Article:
Jones, Owen, 1809-1874. / The grammar of ornament
Greek ornament, pp. 31-37 ff.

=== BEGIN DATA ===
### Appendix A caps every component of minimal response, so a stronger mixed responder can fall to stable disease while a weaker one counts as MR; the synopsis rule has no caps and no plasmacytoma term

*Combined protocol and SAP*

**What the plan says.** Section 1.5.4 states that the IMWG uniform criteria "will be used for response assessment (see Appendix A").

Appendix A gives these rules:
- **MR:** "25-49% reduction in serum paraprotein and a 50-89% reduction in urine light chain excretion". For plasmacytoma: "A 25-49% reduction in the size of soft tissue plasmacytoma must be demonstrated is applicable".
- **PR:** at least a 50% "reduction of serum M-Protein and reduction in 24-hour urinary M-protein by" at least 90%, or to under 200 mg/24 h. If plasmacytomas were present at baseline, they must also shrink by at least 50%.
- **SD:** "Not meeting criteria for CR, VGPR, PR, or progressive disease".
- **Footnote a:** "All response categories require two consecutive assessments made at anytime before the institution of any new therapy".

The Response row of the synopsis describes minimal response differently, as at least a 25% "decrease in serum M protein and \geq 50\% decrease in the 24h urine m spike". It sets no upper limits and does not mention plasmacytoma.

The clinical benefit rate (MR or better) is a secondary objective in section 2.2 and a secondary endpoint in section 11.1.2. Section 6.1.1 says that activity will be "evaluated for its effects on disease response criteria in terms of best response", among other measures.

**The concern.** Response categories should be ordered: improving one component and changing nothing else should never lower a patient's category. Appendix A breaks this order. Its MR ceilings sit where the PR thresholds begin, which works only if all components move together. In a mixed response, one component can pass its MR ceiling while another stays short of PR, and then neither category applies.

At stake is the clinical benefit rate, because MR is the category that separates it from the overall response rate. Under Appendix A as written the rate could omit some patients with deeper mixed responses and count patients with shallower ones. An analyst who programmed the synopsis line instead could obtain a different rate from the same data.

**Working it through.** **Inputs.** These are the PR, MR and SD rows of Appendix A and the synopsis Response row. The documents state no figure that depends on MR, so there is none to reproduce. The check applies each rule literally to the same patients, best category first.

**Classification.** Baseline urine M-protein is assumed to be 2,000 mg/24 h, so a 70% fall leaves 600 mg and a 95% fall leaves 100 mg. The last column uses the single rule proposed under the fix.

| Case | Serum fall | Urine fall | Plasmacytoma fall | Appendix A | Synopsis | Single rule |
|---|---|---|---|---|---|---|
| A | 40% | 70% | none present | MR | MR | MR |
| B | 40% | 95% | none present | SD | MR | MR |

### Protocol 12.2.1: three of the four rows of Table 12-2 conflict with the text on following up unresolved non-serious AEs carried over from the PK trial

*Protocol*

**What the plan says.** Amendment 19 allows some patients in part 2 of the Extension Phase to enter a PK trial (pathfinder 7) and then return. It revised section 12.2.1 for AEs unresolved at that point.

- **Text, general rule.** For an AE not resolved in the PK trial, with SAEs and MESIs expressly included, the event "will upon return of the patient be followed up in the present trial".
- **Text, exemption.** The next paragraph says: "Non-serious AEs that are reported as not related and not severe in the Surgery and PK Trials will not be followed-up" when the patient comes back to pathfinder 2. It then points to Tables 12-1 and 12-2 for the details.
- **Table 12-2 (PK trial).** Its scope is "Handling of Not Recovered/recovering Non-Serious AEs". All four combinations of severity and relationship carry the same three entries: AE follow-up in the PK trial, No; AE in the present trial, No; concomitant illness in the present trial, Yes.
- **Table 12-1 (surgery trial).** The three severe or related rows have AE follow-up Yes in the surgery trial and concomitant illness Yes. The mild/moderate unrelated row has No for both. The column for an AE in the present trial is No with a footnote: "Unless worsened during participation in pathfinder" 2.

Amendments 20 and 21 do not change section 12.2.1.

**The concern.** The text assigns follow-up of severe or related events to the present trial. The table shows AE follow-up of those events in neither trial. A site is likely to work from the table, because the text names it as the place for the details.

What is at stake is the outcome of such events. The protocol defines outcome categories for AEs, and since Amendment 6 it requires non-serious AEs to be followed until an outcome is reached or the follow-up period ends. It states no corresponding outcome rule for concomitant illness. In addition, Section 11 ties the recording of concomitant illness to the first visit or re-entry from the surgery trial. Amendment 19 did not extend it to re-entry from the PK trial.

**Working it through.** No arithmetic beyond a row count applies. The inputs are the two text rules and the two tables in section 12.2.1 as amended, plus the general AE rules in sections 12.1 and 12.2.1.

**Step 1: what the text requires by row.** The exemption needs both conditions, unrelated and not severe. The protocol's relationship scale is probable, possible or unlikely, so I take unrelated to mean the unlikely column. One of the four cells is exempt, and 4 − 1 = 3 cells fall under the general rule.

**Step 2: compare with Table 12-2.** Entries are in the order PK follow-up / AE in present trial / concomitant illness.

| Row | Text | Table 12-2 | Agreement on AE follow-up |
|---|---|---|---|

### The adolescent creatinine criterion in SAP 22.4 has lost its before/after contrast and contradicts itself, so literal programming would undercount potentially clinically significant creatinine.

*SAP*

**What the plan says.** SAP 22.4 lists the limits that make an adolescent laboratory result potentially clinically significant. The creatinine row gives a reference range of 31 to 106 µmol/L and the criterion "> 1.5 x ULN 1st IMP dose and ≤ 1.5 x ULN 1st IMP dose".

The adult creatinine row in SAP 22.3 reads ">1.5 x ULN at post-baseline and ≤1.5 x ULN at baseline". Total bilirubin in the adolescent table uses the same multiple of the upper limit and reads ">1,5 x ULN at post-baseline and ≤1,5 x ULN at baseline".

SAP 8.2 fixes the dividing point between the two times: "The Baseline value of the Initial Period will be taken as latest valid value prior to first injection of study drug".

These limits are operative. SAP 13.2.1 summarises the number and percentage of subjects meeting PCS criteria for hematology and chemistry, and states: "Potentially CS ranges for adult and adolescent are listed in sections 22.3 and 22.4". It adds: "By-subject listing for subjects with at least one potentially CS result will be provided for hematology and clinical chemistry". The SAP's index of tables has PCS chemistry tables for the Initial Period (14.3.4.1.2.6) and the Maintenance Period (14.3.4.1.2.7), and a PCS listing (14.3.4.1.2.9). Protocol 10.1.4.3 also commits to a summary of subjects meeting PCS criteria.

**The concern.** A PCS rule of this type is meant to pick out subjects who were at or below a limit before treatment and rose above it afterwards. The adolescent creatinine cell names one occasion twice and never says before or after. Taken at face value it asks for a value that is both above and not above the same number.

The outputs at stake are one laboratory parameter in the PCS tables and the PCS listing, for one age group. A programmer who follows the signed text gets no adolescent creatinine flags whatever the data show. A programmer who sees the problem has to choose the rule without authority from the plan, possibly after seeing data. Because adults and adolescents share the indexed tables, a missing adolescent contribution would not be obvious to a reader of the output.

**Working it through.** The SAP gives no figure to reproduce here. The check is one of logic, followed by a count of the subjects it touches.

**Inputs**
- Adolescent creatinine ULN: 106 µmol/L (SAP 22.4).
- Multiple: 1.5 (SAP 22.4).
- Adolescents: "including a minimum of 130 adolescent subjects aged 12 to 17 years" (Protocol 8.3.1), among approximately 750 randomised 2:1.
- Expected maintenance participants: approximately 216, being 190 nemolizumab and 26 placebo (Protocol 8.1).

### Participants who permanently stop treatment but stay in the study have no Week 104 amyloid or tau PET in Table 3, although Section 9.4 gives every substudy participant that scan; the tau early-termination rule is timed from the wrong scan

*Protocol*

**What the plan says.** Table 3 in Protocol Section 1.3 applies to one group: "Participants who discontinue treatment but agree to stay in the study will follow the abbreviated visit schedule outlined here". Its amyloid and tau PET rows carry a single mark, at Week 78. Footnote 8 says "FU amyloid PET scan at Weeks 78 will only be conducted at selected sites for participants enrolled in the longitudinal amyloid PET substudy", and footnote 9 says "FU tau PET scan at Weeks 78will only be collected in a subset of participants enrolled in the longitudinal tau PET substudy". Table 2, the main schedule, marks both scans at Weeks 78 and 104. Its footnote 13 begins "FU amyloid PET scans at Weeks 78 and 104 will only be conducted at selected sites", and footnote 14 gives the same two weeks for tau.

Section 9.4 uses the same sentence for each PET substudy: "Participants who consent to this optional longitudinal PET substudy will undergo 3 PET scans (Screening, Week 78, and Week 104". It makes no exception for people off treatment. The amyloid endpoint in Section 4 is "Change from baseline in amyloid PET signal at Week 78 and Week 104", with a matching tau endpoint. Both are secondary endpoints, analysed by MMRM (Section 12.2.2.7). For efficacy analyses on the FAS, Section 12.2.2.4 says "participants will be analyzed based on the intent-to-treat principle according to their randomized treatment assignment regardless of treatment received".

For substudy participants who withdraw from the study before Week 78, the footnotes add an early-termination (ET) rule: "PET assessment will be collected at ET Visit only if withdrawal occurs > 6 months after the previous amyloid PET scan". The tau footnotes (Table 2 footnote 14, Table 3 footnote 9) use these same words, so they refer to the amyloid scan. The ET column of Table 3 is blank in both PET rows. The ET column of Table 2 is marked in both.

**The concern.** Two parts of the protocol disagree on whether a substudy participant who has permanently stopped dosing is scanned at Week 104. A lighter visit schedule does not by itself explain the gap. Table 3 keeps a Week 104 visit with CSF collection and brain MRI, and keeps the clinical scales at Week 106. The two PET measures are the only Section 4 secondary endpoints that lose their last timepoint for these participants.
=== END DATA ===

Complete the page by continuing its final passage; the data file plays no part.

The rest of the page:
GREEK ORNAMENT. almost universal, and that the land was overflowing with artists, whose hands and minds were so trained as to enable them to execute these beautiful ornaments with unerring truth. Greek ornament was wanting, however, in one of the great charms which should always accompany ornament,-viz. Symbolism. It was meaningless, purely decorative, never representative, and can hardly be said to be constructive; for the various members of a Greek monument rather present surfaces exquisitely designed to receive ornament, which they did, at first, painted, and in later times both carved and painted. The ornament was DO part of the construction, as with the Egyptian: it could be removed, and the structure remained unchanged. On the Corinthian capital the ornament is applied, not constructed: it is not so on the Egyptian capital; there we feel the whole capital is the ornament,-to remove any portion of it would destroy it. However much we admire the extreme and almost divine perfection of the Greek monumental sculpture, in its application the Greeks frequently went beyond the legitimate bounds of ornament. The frieze of the Parthenon was placed so far from the eye that it became a diagram: the beauties which so astonish us when seen near the eye could only have been valuable so far as they evidenced the artist-worship which cared not that the eye saw the perfection of the work if conscious that it was to be found there; but we are bound to consider this an abuse of means, and that the Greeks were in this respect inferior to the Egyptians, whose system of incavo relievo for monumental sculpture appears to us the more perfect. The examples of representative ornament are very few, with the exception of the wave ornament and the fret used to distinguish water from land in their pictures, and some conventional renderings of trees, as at No. 12, Plate XXI., we have little that can deserve this appellation; but of decorative ornament the Greek and Etruscan vases supply us with abundant materials; and as the painted ornaments of the Temples which have as yet been discovered in no way differ from them, we have little doubt that we are acquainted with Greek ornament in all its phases. Like the Egyptian the types are few, but the conventional rendering is much further removed from the types. In the well-known honeysuckle ornament it is difficult to recognise any attempt at imitation, but rather an appreciation of the principle on which the flower grows; and, indeed, on examining the paintings on the vases, we are rather tempted to believe that the various forms of the leaves of a Greek flower have been generated by the brush of the painter, according as the hand is turned upwards or downwards in the formation of the leaf would the character be given, and it is more likely that the slight resemblance to the honeysuckle may have been an after recognition than that the natural flower should have ever served as the model. In Plate XCIX. will be found a representation of the honeysuckle; and how faint indeed is the resemblance! What is evident is, that the Greeks in their ornament were close observers of nature, and although they did not copy, or attempt to imitate, they worked on the same principles. The three great laws which we find everywhere in nature-radiation from the parent stem, proportionate distribution of the areas, and the tangential curvature of the lines-are always obeyed, and it is the unerring perfection with which they are, in the most humble works as in the highest, which excites our astonishment, and which is only fully realised on attempting to reproduce Greek ornament, so rarely done with suceess. A very characteristic feature of Greek ornament, continued by the Romans, but abandoned during the Byzantine period, is, that the various parts of a scroll grow out of each other in a continuous line, as the ornament from the Choragic Monument of Lysicrates. In the Byzantine, the Arabian Moresque, and Early English styles, the flowers flow off on either side from a continuous line. We have here an instance how slight a change in any K 33
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